392
11.
`[b4]-b1++ or `[b4]-d4++) #[d2]-d1; 10. `[g3]-d3+, #[d1]-c1 or #[d1]-c2; 11.
`[d3]-c3+, #[c1]-d1 or #[c2]-d1; 12. `[b4]-b1++ or `[b4]-d4++ (goal is to move #
from d8 to d1 for mate)
The unusual terms and organization of this Style I problem support Calvos
conclusion about two different sources for these similar problems (1987: 183). This
organization of this problem is unusual and somewhat confusing in that the length
conditional moves are played out before discarding them as poor options. The problem

387
From this point on, the white rook at b7 makes this discarded series of moves problematic (see
also note in this problems piece inventory). Once the white rook moves 3. `[d7]-d8+, then the black king
is free to capture him (#e8x`d8). Instead, however, the black king then makes an illegal move (#[e8]-
e7) into check from the other white rook at b7.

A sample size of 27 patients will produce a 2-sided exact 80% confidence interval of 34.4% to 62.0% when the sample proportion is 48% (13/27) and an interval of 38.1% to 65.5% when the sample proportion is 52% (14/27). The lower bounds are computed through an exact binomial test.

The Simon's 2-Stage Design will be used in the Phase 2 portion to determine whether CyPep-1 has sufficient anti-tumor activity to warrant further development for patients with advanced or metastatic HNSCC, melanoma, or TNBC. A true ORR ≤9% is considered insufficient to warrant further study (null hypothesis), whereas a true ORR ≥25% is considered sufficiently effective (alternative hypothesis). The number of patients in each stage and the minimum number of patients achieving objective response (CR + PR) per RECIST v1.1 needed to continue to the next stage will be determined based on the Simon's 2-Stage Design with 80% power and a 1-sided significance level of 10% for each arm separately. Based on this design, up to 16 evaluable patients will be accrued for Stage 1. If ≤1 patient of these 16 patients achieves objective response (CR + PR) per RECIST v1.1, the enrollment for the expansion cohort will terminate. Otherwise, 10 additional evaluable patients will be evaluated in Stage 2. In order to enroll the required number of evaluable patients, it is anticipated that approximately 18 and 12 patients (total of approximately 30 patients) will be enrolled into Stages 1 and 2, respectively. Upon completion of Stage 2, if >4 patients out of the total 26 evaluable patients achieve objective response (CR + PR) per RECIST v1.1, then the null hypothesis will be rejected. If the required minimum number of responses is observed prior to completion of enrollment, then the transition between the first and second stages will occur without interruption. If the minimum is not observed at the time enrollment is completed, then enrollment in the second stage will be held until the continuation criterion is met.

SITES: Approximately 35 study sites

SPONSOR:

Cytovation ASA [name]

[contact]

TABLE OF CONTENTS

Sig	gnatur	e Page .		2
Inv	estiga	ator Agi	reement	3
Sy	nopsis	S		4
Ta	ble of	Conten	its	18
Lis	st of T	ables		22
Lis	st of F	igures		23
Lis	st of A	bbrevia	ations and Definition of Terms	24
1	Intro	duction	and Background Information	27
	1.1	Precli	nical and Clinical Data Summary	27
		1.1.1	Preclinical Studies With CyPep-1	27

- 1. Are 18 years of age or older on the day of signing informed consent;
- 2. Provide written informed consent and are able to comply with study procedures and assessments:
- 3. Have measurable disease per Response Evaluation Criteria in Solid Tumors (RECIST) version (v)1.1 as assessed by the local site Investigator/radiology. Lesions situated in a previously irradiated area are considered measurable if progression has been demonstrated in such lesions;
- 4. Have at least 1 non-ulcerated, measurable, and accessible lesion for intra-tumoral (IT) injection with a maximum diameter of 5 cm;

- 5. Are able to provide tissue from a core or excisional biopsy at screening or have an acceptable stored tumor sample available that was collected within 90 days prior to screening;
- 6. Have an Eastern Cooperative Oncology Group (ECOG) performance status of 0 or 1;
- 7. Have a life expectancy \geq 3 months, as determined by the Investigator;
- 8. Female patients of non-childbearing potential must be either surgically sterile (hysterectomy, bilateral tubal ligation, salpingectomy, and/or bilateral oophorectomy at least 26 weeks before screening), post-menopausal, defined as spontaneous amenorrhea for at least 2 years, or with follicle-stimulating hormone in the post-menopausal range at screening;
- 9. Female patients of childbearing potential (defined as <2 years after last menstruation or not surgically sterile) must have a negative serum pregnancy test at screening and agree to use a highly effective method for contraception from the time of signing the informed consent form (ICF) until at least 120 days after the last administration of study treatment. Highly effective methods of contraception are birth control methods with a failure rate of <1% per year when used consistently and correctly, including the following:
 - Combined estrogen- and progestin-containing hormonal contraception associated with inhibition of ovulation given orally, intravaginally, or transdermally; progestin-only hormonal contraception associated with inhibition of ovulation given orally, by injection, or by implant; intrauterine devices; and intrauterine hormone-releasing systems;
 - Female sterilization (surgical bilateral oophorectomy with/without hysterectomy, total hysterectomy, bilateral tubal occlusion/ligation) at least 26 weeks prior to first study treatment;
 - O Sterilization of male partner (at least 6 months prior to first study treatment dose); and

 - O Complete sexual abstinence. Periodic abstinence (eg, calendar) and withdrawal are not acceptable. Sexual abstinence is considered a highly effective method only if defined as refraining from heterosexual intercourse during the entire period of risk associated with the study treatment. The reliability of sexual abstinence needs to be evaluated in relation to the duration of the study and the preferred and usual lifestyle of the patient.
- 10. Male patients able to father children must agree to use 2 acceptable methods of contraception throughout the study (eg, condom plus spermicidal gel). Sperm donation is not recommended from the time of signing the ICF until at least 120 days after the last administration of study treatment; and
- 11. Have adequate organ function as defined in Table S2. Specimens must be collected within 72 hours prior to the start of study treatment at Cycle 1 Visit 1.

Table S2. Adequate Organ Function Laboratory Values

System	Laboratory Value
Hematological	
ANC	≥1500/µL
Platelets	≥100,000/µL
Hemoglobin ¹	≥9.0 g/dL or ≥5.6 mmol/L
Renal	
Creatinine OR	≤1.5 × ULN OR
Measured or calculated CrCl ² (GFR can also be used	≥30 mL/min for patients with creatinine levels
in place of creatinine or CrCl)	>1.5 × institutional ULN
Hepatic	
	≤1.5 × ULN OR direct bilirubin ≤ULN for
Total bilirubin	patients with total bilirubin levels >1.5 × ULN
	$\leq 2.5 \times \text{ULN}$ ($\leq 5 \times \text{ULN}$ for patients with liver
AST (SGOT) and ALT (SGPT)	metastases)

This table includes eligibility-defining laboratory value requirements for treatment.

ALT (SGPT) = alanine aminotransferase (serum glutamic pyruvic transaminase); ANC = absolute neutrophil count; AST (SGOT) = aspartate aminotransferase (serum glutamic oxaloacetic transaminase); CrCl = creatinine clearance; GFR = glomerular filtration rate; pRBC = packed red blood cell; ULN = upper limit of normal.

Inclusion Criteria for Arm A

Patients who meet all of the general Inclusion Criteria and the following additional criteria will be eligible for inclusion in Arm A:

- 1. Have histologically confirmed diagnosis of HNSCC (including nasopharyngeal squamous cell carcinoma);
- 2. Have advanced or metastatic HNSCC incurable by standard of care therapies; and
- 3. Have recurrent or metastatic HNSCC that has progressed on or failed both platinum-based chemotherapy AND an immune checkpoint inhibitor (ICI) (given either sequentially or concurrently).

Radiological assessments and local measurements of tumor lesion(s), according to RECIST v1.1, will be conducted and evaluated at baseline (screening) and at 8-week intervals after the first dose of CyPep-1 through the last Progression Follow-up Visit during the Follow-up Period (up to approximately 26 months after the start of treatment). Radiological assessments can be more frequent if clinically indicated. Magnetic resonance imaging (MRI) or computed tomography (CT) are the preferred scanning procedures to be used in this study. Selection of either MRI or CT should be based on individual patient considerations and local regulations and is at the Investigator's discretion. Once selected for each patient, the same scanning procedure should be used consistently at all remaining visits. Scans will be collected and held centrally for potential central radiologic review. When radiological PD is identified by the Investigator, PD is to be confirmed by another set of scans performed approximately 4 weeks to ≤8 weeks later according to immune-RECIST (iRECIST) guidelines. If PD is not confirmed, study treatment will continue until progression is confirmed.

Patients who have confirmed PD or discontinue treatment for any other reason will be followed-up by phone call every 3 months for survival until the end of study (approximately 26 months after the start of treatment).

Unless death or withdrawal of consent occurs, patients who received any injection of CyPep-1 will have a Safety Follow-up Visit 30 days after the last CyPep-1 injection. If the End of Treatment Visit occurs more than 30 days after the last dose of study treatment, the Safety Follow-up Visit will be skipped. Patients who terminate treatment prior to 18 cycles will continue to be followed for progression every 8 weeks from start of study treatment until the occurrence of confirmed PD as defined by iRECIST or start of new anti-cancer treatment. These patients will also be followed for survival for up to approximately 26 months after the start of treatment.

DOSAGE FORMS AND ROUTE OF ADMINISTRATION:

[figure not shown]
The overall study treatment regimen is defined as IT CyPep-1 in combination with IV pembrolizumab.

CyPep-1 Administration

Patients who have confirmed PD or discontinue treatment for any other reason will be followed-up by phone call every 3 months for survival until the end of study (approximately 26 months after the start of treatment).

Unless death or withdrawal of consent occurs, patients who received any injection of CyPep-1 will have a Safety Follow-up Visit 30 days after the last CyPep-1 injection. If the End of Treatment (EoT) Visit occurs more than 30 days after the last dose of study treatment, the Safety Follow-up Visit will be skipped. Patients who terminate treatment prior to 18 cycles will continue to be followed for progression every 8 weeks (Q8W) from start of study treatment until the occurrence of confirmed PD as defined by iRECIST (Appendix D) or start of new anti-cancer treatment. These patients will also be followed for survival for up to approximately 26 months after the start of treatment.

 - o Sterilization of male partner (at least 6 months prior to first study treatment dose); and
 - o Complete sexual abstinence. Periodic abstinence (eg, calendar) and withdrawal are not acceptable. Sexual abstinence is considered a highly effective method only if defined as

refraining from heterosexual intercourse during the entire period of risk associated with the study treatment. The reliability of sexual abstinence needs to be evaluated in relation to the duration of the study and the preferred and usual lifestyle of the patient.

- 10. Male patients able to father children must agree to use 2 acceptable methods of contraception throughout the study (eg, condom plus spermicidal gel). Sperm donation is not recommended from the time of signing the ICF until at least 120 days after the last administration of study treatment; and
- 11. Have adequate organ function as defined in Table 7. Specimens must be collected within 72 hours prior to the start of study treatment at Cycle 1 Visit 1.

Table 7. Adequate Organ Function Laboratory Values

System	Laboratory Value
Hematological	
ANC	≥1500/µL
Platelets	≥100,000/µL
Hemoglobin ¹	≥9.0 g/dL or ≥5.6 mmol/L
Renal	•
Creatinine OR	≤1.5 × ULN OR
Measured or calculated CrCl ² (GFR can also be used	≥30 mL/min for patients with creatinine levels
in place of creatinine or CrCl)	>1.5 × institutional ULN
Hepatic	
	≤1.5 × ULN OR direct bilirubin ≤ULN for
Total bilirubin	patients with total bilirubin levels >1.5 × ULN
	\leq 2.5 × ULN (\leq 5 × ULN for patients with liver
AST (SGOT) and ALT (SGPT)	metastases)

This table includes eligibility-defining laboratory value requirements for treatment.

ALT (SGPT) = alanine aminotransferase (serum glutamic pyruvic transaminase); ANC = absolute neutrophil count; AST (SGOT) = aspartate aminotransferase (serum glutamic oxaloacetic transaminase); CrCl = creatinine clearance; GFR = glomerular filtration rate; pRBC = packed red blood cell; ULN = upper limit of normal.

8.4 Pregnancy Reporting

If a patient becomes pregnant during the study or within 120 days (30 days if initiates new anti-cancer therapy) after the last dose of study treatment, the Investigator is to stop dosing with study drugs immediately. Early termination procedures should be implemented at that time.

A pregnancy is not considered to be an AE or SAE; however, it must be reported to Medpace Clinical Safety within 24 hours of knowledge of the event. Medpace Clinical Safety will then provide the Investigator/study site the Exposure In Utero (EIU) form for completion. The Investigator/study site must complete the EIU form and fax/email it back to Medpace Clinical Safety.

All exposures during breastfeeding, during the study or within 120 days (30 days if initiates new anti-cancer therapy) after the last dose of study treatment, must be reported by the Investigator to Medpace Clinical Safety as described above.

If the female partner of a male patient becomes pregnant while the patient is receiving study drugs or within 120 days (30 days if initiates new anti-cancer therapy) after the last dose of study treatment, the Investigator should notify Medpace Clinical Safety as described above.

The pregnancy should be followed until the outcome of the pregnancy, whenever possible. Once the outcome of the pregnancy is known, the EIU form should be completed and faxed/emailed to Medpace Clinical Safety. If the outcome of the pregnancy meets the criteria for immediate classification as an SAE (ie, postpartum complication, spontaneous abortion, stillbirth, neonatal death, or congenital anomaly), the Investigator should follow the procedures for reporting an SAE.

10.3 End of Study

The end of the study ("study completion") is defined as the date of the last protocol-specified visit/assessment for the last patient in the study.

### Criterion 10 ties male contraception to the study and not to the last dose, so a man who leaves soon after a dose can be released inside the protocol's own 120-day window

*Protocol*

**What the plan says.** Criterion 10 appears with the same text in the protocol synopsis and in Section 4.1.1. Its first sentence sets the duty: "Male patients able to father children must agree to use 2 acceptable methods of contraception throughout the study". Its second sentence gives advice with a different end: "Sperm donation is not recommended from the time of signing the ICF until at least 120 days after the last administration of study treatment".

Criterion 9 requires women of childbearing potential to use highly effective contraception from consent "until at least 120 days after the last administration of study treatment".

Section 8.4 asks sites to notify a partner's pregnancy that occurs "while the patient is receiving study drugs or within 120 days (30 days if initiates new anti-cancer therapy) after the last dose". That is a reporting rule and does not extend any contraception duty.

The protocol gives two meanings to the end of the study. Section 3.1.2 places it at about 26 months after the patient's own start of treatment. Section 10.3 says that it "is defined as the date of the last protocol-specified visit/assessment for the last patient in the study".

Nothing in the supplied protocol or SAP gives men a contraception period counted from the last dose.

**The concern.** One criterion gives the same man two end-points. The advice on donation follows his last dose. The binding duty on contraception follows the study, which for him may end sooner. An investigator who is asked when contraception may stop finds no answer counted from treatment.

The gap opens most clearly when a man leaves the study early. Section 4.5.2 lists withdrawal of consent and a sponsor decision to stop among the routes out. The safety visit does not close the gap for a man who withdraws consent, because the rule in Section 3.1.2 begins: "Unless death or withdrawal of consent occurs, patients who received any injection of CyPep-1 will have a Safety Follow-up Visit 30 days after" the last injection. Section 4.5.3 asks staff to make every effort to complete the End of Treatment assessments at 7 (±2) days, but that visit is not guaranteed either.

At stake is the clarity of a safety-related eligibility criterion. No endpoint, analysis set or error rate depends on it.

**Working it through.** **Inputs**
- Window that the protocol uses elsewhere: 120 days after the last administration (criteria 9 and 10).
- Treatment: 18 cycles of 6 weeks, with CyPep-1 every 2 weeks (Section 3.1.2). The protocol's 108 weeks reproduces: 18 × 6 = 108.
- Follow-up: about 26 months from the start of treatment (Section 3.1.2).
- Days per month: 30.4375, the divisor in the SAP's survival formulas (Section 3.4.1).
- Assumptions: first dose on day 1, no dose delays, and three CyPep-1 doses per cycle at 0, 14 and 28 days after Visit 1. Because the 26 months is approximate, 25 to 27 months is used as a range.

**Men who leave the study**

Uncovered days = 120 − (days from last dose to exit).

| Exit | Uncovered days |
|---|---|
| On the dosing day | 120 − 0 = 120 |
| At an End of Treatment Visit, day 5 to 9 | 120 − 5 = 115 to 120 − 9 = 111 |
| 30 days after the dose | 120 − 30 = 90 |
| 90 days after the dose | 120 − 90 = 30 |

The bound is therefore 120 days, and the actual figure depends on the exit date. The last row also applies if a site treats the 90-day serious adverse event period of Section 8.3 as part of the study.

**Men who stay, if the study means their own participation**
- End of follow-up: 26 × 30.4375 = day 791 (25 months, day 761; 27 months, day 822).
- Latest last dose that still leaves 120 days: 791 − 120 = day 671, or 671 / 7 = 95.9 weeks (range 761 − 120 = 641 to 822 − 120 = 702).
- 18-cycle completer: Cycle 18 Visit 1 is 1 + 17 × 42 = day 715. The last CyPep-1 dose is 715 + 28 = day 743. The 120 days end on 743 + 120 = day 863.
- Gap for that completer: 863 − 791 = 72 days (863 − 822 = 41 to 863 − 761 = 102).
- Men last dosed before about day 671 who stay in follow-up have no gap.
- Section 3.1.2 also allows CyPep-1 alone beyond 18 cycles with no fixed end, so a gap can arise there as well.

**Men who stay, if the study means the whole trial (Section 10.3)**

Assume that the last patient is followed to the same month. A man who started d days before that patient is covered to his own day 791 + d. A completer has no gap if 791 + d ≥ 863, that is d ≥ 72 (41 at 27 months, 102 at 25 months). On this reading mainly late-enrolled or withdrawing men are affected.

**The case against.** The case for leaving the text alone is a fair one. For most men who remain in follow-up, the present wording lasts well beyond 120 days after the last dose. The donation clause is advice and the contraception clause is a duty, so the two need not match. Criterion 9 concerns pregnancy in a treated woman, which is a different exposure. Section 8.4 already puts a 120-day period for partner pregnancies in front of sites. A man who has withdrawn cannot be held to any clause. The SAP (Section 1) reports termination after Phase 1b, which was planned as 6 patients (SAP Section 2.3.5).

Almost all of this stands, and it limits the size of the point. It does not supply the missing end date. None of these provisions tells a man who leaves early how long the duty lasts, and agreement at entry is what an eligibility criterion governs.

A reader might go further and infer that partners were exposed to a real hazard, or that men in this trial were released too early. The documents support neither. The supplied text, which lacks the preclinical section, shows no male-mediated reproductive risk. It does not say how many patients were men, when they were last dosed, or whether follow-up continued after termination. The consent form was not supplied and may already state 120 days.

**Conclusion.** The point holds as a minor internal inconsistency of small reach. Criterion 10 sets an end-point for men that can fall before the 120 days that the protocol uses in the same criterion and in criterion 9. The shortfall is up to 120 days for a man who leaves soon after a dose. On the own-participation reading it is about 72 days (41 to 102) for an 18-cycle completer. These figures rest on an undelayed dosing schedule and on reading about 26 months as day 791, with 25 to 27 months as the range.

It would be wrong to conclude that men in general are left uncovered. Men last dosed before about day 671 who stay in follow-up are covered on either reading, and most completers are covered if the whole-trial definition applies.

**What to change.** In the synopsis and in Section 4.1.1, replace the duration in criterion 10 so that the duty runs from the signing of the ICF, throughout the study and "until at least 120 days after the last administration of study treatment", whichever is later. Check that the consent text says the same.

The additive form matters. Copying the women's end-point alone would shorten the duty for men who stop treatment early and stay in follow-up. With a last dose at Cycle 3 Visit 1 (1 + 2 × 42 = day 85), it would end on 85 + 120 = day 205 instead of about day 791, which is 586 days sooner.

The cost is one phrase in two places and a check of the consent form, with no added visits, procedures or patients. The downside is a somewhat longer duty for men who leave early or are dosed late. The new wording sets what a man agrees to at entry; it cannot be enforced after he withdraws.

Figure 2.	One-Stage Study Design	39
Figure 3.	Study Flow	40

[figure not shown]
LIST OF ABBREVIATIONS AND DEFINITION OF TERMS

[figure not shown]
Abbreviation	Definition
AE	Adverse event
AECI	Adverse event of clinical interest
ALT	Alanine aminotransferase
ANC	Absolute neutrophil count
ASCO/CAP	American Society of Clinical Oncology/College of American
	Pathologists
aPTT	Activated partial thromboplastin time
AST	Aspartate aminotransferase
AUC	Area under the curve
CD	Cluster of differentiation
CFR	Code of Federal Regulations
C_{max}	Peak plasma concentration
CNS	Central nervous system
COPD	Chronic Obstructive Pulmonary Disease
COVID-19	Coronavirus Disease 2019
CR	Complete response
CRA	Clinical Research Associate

388
Calvo (1987) gives the black kings move as Rf3 [#f4-f3] but the manuscript on fol. 15v
indicates that entrara el Rey prieto en la tercera casa del Rey blanco. (The kings file is the e-file and not
the f-file, which belongs to the fers.)
389
Calvo (1987) gives this moves as 8. Dg2, Re3 [h1-g2, #f3-e3]. Fol. 15v, however,
indicates otherwise: Ell ochauo iuego dar la xaque con el Roque blanco que esta en la quarta casa del
cauallo prieto. tomando el peon prieto que esta en la tercera casa del cauallo blanco. & entrara el Rey
prieto; en la segunda casa del alfferza blanca. It appears this is an extra move inserted in error because the
rest of Calvos moves are as given in the manuscript but they are one number higher than they should be.
His ninth move is what the manuscript prescribed for the eighth, etc. He offers only one option, the latter,
for all cases where two are given.
390
Steiger reverses the order of these two options from what is given in the manuscript on fol. 15v,
Et el Rey prieto entrara en la casa del alffil blanco; o en la su segunda casa.
391